FUNDING ENDED

    Dah is no longer raising funds.

  • March 3, 2022
    TREATMENT UPDATE

    Dah's treatment did not happen. Read the update.

Funded by 19 donors

Funded by 19 donors

Treatment
Lens Replacement
  • Cost Breakdown
  • Diagnosis
  • Procedure
On average, it costs $3,505 for Dah's treatment
Subsidies fund $2,005 and Watsi raises the remaining $1,500
Hospital Fees
$1,597
Medical Staff
$501
Medication
$186
Supplies
$1,020
Labs
$30
Other
$171
  • Symptoms
  • Impact on patient's life
  • Cultural or regional significance

​What kinds of symptoms do patients experience before receiving treatment?

Patients may experience blurred or dim vision, shadows or blind spots in the field of vision, sensitivity to light and glare, and double vision.

​What is the impact on patients’ lives of living with these conditions?

Reduced vision can result in social isolation, depression, increased risk of falling and accidents, and ultimately a greater tendency to be disabled. Without surgery, the patient will have no choice but to live with end-stage ocular disease, often resulting in blindness or pain.

What cultural or regional factors affect the treatment of these conditions?

The healthcare system in Burma does not permit the average citizen to receive proper eye examinations. This lack of attention to ocular health is due to a variety of reasons. However, a low optometrist-to-population ratio and insufficient funds are the leading causes.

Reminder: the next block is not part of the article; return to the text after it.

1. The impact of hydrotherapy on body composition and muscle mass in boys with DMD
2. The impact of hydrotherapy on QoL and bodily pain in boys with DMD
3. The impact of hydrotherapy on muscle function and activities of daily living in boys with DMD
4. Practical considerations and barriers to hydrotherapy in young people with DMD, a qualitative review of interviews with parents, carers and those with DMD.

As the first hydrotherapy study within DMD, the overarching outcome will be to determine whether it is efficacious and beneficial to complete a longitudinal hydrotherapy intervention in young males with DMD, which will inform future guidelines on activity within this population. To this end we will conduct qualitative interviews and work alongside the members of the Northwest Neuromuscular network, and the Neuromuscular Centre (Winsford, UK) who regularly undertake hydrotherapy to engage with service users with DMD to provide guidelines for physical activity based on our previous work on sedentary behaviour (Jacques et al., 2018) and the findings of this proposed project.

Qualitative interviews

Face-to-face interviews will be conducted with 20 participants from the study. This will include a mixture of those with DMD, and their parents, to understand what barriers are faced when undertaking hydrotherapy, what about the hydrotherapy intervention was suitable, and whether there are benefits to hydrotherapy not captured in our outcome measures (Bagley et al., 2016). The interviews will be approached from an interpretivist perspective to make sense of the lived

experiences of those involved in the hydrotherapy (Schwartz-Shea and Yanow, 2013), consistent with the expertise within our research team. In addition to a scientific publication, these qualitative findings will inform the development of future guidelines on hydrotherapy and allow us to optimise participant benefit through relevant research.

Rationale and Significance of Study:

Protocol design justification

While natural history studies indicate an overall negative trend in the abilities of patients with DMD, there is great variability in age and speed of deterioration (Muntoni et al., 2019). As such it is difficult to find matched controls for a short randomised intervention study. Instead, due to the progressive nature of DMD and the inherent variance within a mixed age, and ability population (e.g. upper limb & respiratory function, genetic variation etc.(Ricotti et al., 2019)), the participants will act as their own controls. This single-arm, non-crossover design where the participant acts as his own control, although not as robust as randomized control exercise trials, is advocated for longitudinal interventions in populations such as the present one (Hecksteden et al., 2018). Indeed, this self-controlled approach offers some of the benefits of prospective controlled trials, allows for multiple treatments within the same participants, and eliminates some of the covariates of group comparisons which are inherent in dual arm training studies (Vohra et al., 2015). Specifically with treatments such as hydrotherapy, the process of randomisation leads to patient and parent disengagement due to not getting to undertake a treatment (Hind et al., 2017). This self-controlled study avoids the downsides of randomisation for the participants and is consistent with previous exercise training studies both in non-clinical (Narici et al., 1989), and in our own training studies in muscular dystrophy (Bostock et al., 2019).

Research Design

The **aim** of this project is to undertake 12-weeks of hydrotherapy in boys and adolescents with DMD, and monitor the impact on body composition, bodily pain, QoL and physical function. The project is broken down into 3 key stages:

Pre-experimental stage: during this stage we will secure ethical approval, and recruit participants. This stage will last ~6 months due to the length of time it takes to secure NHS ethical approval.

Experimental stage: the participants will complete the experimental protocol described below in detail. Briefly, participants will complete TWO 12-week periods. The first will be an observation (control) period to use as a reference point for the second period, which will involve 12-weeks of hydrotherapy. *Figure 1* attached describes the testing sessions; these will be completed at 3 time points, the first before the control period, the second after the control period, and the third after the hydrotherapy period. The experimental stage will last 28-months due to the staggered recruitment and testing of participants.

• Process
  • Impact on patient's life
  • Risks and side-effects
  • Accessibility
  • Alternatives

What does the treatment process look like?

Surgery will only be performed if the pressure in the eye is stable. The time it takes to stabilize the pressure in the eye depends on the severity of damage to the eye.

What is the impact of this treatment on the patient’s life?

The patient will regain his or her vision, though it may not be perfectly clear. Fortunately, the surgery prevents a complete loss of vision.

What potential side effects or risks come with this treatment?

Potential side effects include bleeding, infection, scarring, persistent swelling, wound separation, and the need to undergo additional surgery.

How accessible is treatment in the area? What is the typical journey like for a patient to receive care?

Burma has 309 ophthalmologists and 150 eye nurses. Fewer than half of the ophthalmologists perform surgery, and almost two-thirds confine their practice to the cities of Yangon (with a population of about six million) and Mandalay (about three million), where many people have the financial capacity to meet high out-of-pocket healthcare expenses. Aside from these main facilities, there is roughly one ophthalmologist for every 500,000 people, and eye health screening and treatment for children and adults is neither comprehensive nor consistent.

What are the alternatives to this treatment?

There are no alternatives. If left untreated, the patient will eventually lose his or her vision completely.

Meet another patient you can support

100% of your donation funds life-changing surgery.

Meet another patient you can support

100% of your donation funds life-changing surgery.